The all-electric Formula E championship is into its fourth season and though it has its problems, it continues to grow. Fan opinion is divided - for some, the tight street circuits aren’t really conducive to good racing, there’s too much in the way of post-race penalties, and the lack of engine sound is an insurmountable obstacle.
Manufacturers, on the other hand, are tripping over each other to be a part of it. Jaguar, Renault, Audi, and Citroen are already involved, with BMW, Mercedes, and Porsche all scheduled to enter in over the next couple of years. Given that road car technology is heading for an electric future, it’s hardly surprising that manufacturers want a platform to showcase that technology.
Formula E also has an appealing multi-year plan to steadily improve the technology whilst also keeping costs down. Contrast this to the current state of Formula 1, where disagreements over the future running of the sport - of which the engine rules are a big part - threaten to fracture the status quo.
It’s for reasons like these that Sir Richard Branson (who owns Formula E team DS Virgin Racing) thinks that Formula E will be bigger than F1 within a decade.
“It’s growing very rapidly, every season they’re bringing in new initiatives. I’m willing to forecast that 10 years from now, if Formula 1 continue in their current way, I think Formula E will overtake it.
“And so it should, because the world should be powered by clean cars. We’ve all got to wean ourselves off dirty cars, and Formula E can lead the way in that.”
Optimistic? Perhaps. After all, Formula 1 is one of those things that we all love to complain about but can’t bring ourselves to stop watching.
Founder and CEO of Formula E, Alejandro Agag, also thinks that Branson is stretching it a bit, but told ESPN that he does believe it could become the only realistic motorsport option at some point in the future.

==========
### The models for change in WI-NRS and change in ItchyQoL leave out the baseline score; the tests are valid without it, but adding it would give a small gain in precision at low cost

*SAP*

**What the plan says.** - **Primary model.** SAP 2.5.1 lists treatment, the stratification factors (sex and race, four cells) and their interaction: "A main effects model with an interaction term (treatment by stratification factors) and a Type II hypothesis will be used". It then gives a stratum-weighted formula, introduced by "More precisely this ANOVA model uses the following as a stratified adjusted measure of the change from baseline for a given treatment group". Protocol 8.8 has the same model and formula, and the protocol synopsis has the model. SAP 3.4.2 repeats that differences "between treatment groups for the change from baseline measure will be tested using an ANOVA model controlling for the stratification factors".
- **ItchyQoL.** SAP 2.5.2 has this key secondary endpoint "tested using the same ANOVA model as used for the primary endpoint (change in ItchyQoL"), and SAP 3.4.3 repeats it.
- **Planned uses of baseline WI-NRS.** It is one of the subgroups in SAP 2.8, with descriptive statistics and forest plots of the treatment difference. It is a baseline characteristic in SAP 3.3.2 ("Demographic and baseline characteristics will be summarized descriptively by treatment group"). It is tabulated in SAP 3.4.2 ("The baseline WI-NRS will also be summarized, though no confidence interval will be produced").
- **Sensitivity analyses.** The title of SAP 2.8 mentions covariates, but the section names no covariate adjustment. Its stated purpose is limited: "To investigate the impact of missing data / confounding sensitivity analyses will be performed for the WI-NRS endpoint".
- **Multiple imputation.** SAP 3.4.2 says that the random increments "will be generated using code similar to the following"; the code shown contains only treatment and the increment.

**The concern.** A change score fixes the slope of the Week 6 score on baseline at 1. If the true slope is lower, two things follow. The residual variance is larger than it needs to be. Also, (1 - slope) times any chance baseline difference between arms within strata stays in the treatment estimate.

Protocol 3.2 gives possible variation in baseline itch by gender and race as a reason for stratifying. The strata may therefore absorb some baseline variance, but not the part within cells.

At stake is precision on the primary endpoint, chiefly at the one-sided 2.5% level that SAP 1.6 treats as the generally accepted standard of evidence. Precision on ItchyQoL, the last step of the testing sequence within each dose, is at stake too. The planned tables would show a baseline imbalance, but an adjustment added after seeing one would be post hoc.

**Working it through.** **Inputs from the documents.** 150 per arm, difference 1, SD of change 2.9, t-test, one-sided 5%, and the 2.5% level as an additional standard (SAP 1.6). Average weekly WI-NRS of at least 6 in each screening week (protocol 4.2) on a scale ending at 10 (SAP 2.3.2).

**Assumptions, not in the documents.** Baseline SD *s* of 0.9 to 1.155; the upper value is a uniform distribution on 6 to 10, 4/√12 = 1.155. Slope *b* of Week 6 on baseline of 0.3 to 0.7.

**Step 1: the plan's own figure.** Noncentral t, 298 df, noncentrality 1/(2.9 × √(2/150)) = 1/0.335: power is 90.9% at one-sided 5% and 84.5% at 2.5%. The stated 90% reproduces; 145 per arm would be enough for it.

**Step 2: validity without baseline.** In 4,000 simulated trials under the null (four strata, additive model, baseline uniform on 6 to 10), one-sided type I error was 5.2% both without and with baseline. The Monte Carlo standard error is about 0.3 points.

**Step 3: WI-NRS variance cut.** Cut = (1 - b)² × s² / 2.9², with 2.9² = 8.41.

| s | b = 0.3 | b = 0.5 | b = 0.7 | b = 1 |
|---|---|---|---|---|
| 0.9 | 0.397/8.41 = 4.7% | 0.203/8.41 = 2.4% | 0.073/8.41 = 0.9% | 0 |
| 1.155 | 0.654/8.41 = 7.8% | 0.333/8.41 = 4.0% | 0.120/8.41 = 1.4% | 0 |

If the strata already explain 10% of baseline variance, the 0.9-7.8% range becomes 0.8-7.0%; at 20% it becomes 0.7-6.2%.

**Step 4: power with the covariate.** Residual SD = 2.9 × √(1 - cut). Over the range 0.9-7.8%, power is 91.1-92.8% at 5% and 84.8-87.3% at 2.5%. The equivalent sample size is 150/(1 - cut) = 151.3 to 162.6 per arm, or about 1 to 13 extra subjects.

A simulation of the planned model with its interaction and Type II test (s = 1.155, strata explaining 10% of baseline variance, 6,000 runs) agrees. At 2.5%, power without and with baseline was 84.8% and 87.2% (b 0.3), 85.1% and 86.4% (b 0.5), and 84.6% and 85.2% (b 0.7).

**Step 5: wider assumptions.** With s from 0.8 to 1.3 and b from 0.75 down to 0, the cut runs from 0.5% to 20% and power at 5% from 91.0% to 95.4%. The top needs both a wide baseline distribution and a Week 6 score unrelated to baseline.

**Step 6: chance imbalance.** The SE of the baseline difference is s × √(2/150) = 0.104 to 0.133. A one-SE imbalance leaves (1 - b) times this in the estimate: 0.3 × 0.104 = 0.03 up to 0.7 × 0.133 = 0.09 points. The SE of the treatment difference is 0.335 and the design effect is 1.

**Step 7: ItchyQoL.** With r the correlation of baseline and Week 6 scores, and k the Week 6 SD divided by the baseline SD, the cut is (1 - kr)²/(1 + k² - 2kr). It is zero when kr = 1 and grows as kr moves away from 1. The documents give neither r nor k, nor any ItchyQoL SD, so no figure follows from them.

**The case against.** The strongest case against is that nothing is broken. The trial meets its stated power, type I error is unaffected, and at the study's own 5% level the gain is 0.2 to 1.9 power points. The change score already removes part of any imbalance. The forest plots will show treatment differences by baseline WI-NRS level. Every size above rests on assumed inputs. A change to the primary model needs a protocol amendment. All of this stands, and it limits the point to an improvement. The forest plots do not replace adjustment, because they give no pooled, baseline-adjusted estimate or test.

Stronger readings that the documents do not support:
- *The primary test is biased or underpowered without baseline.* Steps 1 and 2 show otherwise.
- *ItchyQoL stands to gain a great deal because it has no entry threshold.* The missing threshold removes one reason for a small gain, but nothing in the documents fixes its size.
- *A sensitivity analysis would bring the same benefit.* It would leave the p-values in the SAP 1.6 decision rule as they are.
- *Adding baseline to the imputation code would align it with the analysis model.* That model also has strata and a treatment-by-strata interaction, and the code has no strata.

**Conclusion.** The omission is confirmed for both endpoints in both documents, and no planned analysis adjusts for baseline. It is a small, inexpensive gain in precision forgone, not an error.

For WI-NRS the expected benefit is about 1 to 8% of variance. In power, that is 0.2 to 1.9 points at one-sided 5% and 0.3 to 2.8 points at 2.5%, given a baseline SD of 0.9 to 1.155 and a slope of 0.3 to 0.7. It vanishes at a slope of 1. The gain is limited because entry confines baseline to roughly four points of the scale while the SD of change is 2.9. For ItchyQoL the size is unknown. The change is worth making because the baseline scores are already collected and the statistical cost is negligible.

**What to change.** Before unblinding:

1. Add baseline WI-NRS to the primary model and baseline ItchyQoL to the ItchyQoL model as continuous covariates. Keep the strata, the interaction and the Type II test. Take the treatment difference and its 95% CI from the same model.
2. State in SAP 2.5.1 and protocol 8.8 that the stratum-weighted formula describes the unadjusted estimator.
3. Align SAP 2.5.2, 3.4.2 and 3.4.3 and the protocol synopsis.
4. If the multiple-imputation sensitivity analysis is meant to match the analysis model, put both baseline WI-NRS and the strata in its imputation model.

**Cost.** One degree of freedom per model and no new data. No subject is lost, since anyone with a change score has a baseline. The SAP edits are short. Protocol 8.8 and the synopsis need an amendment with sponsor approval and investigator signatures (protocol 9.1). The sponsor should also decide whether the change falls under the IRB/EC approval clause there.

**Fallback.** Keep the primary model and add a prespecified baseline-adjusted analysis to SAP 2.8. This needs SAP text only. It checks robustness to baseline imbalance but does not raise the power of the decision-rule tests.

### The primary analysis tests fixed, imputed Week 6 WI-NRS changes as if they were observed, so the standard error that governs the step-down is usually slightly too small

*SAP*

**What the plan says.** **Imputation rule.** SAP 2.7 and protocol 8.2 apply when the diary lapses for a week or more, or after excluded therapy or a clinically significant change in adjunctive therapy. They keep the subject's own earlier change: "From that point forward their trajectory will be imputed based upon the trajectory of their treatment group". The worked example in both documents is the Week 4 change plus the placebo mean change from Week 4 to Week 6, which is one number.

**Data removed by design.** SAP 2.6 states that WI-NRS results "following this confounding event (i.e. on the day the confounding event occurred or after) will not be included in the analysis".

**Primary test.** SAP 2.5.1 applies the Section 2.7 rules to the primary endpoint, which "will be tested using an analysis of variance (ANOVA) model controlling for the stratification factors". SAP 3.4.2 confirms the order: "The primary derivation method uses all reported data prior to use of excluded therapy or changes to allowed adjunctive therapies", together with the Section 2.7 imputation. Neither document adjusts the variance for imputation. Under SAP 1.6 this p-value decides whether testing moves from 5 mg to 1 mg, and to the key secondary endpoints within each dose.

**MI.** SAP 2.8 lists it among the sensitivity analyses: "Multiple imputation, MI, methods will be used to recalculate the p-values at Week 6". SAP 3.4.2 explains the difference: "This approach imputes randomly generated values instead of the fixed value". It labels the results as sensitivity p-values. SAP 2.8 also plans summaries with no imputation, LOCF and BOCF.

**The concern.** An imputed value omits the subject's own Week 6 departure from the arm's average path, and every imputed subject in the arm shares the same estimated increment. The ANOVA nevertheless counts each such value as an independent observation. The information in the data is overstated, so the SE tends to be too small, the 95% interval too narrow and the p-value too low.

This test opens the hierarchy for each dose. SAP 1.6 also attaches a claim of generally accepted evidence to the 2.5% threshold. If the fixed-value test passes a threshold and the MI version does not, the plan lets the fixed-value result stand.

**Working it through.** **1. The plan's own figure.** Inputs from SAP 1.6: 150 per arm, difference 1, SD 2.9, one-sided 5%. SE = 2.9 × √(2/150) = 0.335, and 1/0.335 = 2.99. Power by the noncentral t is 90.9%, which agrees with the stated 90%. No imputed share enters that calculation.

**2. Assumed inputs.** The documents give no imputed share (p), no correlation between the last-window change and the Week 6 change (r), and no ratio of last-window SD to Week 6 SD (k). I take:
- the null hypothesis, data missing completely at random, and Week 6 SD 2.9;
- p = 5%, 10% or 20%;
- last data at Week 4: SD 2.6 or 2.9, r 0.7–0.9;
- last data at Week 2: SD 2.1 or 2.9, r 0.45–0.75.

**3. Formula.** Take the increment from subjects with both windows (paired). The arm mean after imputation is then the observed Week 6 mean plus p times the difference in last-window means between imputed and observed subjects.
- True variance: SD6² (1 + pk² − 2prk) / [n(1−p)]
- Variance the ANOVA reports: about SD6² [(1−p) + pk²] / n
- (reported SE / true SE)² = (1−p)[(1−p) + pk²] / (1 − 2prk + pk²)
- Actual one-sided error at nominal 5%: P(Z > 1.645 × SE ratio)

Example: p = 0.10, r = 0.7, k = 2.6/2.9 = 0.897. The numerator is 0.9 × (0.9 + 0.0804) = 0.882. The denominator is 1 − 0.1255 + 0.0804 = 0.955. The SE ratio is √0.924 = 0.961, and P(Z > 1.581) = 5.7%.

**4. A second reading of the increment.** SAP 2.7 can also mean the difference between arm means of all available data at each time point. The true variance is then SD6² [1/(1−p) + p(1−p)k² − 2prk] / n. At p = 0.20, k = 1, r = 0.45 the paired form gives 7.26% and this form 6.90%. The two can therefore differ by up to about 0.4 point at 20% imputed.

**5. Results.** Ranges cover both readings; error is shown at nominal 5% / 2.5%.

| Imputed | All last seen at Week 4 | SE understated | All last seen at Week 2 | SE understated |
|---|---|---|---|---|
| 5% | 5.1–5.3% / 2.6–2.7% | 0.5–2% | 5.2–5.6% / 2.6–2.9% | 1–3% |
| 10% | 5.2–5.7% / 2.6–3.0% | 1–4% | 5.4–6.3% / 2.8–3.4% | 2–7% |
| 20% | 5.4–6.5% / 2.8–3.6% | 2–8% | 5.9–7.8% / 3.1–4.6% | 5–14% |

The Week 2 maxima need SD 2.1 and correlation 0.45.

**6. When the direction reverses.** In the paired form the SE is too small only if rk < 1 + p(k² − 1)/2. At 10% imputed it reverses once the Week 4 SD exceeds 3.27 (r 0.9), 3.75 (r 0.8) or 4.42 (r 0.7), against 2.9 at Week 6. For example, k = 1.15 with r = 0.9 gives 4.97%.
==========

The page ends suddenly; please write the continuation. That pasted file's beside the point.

“We never like to put ourselves in competition with F1. We love F1, we think F1 is great. But I never disagree with Richard Branson, he’s a very clever man and he gets it right most of the time.”
“I think Formula E is going to get really, really big. I believe that in 20, 30, 40 years, we will be the only motorsport out there. There may be others but we will be probably the main motorsport because the world will be electric. If the world is not electric in 20 or 30 years, we are in trouble. So, even if that happens, then Formula E will be the championship of the cars.”
It’s a bold assumption. Given the way some other championships are going at the moment it might seem plausible, but it also assumes that those same championships won’t adapt and overcome their issues at some point in the next 20 or so years.
Electric power may well be the future of motoring, but it doesn’t mean that the internal combustion engine is just going to go away. Demand for ‘traditional’ motorsport is likely to stick around for longer than some might expect - until all those people old enough to have experienced the joy of smelling racing fuel and been deafened by a wailing V12 are gone, perhaps!